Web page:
a spume of poetry that’s just blowing out of the sulfurous flue-holes of the earth. Just masses of poetry. It’s unstoppable, it’s uncorkable. There’s no way to make it end. If we could just—just stop.

Sulfurous flue-holes. Poetry has become not art but a grossly over-produced pollutant—as bad for humanity, and as inevitable as carbon emissions and global warming, just another consequence of too much selfishness and too much comfort. Chowder picks up on this theme—the unhealthy glut of poetry—again and again in The Anthologist. He spends his spare time reading literary journals, name-scanning and sizing up his colleagues and competitors:

I thought of a poet named Ed Ochester. Good poet. And then I thought of another good poet, Mary Kinzie. And then I thought of another one, Matthew Rohrer. And another, Stanley Plumly. There are hundreds of poets like Ed O. And like me. And we all love the busy ferment, and we all know it’s nonsense. Getting together for conferences of international poetry. Hah! A joke. Reading our poems. Our little moment. Physical presence. In the same room with. A community. Forget it. It’s a joke.

The “literary community” is a sham, kids playing dress-up, while poetry has become big business—marketable in the form of M.F.A. and creative writing programs; a world in which failed poets become teachers. But Paul Chowder—the study in failure—has even failed in that respect as well. The small liberal college he taught at for one semester will not have him back after he quit suddenly in nervous exhaustion. In his rejection of academia—or, in academia’s rejection of him—Chowder still manages to put himself in good company: Elizabeth Bishop turned up her nose at poetry as “Big Business” and did not particularly enjoy teaching; Auden was suspicious of it; and Philip Larkin believed that paying poets to teach removed the “element of compulsive contact.” As self-deprecating as Chowder is, he cannily manages to rank himself with the finest poets. To this egomaniac, even supposed “failures” are back-handed compliments to himself.

Perhaps Chowder is not an abysmal failure though, but, worse by far, simply a mediocre one. While great failures at life may become great poets, mediocre failures never do much of anything. The Anthologist’s protagonist is so caught up with the myth of the tortured-but-brilliant artist that he laments his own lack of great vices, misfortunes, and character flaws. His failures are—to recall Auden’s “Musée des Beaux Arts”—not important ones. His sorrows are not serious ones, not the kind great poets have. “You might think to yourself,” as Chowder does,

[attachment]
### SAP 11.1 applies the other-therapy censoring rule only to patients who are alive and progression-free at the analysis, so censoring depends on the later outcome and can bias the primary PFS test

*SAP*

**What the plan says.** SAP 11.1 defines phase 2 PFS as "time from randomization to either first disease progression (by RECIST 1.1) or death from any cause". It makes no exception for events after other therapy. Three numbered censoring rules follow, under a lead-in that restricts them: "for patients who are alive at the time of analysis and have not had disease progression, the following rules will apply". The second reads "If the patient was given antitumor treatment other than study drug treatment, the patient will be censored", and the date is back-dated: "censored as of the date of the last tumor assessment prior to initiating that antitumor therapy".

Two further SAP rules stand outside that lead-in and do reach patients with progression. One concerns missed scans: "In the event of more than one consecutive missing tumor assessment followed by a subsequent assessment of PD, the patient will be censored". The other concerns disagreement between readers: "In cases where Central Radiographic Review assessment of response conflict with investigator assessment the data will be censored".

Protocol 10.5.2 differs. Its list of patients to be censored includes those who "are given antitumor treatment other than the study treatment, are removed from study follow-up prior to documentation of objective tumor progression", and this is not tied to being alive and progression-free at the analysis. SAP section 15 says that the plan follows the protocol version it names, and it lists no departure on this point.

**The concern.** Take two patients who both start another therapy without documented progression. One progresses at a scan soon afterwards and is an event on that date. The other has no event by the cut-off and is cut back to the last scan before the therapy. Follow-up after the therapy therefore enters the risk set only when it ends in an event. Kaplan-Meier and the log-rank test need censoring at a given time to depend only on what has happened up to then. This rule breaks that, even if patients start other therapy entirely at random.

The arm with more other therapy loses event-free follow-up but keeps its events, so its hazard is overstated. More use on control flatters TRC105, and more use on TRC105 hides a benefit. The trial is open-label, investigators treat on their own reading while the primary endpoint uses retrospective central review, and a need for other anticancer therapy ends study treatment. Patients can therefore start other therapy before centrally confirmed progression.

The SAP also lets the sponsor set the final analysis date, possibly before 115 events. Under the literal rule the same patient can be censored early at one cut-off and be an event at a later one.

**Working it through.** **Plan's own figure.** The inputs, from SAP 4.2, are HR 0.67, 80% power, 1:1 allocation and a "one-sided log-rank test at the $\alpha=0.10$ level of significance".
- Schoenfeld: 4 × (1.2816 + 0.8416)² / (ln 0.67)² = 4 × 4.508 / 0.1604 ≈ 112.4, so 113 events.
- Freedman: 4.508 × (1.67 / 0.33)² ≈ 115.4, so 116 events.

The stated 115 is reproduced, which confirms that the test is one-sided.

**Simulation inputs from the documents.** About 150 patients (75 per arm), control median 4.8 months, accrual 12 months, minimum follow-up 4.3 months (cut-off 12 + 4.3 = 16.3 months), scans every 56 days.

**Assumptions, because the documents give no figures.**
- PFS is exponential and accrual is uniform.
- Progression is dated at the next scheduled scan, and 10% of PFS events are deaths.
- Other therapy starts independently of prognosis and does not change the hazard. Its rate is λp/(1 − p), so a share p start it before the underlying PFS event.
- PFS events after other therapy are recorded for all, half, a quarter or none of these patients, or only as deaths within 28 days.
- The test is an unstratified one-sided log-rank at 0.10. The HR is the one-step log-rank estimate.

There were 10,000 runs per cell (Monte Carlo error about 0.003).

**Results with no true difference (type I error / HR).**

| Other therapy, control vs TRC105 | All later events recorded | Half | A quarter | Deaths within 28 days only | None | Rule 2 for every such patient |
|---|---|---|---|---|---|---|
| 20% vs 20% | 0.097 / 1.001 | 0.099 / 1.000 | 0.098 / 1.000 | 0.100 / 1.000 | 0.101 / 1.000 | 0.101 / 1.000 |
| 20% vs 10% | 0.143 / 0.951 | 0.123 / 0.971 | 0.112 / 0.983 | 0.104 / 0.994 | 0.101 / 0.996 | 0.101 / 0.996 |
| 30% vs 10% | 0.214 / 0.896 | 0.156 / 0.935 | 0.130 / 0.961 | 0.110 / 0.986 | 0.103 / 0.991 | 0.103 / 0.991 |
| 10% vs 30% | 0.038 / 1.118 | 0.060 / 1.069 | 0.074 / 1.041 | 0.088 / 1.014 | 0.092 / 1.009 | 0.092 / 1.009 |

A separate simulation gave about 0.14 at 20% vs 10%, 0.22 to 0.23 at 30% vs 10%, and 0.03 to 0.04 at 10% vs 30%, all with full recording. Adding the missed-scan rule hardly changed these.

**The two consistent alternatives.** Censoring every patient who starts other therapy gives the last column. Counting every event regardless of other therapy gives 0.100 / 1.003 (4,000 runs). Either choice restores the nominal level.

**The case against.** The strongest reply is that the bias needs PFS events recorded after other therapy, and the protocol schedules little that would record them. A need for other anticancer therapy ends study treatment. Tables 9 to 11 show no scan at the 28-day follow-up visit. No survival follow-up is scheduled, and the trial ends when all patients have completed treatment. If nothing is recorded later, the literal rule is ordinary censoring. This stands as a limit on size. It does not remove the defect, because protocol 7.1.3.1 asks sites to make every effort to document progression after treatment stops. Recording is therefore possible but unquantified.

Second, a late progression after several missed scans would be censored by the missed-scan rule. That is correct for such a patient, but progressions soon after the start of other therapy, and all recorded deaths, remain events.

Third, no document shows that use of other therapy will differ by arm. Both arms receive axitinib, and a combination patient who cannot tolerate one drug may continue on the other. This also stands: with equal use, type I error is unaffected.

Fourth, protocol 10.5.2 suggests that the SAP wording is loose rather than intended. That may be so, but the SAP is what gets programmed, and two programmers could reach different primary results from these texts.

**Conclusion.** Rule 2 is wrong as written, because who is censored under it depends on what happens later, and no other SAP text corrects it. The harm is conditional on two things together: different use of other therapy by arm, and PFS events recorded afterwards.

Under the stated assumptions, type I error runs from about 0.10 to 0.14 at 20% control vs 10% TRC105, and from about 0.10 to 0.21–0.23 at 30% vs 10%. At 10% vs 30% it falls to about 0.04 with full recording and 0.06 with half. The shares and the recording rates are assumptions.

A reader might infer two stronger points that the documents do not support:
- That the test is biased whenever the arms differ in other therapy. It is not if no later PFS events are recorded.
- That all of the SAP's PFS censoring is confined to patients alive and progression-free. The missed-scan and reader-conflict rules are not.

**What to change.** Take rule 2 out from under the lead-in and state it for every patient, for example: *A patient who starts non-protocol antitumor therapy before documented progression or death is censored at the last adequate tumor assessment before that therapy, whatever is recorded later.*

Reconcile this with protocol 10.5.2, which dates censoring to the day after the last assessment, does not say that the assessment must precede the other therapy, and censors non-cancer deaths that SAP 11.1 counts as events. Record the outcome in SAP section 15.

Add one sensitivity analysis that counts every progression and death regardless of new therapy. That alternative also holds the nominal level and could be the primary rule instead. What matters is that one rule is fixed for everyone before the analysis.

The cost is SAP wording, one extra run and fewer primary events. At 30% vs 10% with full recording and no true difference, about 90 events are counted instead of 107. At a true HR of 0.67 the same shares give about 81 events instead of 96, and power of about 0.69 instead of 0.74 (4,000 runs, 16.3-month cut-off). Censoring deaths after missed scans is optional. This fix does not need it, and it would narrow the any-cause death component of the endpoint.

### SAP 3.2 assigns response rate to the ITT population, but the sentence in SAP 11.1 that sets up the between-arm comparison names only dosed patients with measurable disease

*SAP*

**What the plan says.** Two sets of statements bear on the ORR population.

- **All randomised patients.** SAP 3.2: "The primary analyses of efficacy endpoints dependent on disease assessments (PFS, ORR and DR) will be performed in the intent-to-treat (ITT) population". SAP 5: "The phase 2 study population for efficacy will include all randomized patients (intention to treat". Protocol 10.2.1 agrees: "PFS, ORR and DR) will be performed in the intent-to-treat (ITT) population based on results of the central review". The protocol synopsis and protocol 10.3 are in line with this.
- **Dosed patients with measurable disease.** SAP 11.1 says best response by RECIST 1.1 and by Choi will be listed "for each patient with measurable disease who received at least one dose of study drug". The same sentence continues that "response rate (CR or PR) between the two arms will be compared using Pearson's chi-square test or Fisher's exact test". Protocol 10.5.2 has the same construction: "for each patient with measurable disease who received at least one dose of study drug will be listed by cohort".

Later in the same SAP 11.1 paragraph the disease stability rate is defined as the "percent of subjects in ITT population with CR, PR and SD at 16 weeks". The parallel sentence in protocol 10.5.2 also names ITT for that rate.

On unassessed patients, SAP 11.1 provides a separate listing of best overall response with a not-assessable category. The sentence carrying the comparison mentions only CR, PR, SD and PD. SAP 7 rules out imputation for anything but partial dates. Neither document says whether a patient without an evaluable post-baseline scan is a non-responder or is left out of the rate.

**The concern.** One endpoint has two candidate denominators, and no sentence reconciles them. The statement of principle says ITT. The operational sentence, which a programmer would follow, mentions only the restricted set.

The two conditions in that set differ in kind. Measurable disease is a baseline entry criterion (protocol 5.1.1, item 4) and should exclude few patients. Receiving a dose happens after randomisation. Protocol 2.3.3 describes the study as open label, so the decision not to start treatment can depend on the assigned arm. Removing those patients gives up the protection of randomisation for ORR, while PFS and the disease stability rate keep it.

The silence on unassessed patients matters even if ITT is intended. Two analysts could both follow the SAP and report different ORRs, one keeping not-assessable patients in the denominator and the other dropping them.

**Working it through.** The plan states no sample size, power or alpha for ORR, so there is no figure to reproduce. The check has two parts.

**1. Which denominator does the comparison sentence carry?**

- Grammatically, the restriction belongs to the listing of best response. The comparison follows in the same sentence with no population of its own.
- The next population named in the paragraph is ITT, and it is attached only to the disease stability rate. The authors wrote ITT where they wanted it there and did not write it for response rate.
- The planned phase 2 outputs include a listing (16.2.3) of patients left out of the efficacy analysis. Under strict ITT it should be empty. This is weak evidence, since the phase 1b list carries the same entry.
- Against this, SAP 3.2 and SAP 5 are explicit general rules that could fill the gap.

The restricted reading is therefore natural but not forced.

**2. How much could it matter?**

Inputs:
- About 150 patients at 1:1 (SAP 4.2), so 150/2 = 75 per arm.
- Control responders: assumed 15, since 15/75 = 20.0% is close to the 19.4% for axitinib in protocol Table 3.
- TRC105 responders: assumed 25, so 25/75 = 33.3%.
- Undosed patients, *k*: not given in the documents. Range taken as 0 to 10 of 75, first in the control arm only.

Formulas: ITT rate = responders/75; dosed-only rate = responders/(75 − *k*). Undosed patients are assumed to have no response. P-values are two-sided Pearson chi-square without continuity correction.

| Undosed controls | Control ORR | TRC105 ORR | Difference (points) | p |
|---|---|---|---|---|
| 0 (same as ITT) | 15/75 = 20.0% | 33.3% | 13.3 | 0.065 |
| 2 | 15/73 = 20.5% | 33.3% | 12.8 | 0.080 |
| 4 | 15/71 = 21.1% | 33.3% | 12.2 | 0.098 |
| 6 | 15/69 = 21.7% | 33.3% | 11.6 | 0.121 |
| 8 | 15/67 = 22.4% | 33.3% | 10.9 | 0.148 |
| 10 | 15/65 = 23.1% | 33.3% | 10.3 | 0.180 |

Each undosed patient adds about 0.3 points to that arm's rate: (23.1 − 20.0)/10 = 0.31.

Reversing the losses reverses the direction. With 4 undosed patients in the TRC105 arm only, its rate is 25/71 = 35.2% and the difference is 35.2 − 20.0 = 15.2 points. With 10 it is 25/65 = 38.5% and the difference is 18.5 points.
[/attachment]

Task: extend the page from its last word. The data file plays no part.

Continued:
Oh boy, I am one of these great depressive figures. But you’re not. Just because a doctor has scribbled a half-legible prescription on a piece of paper and given you some pills, you’re not depressed. Not the way a real poet is depressed. You don’t even come close.

True poet’s depression is a rigor mortis of agony. It’s a full-body inability to function… Louise Bogan summed it up in two quick lines…: ‘At midnight tears / Run in your ears.’

And, at midnight, tears do not run in the ears of Baker’s narrator. Yes, he is unhappy that his girlfriend left him, but he bumbles on. And just after telling us that “you have to suffer in order to be a human being who can help people understand suffering,” Chowder pops out a typical non-sequitur: “I have a mouse in the kitchen.” Life goes on. Distractions abound. The sun keeps shining as it has to; the expensive delicate ship must sail on. The reader is at the mercy of Chowder’s digressions, as banal and perplexing as these may be, just as in Auden’s poem one cannot ignore that a horse is scratching up against a tree while someone is being tortured. There is no “dreadful martyrdom,” however, in Chowder’s case; there is merely unpleasantness—minor injuries, minor frustrations. Paul Chowder does not live the mythos of the great, tormented artist—he is not a consumptive Keats, not a mad, bad Byron. He is simply one of many latter day poetry-buffoons, unable to finish a simple anthology introduction. And he plays up his buffoonery, imagining hosting his own weekly podcast (a failure before it even leaves the drawing-board):

Hello, this is Paul Chowder welcoming you to Chowder’s Bowl of Poetry. And I’m your host, Paul Chowder, and this is Chowder’s Plumfest of Poems. Hello, and welcome to thePaul Chowder Poetry Hour. I’m your host and confidant, Paul Chowder, and I’d like to welcome you to Chowder’s Flying Spoonful of Rhyme. And this is Chowder’s Poetry Cheatsheet, and I’m your host, Paul Chowder, from hell and gone, welcoming you toChowder’s Thimblesquirt of Verse.

Certainly, the world can do with fewer thimblesquirts of verse. Chowder simply fills the empty space with his own name, regurgitates words no one wants to hear, and adds to the overproduction of dreck in the world.

Yet, he is a failure with some idiosyncratic and delightful insights. Baker’s Chowder (a culinary pun the author must have enjoyed) knows a thing or two about rhyme and meter. In many ways he is a musician manqué rather than a poet. Primarily a writer of free verse—plums, as he calls them—Chowder is forever drawn to rhyme and rhythm. Immediately after offering Bogan’s tears-in-the-ears couplet, he pauses to consider how rhyming and crying are sonically similar: “rhyming and weeping—there are obvious linkages between the two. When you listen to a child cry, he cries in meter … Poetry is the controlled refinement of sobbing.”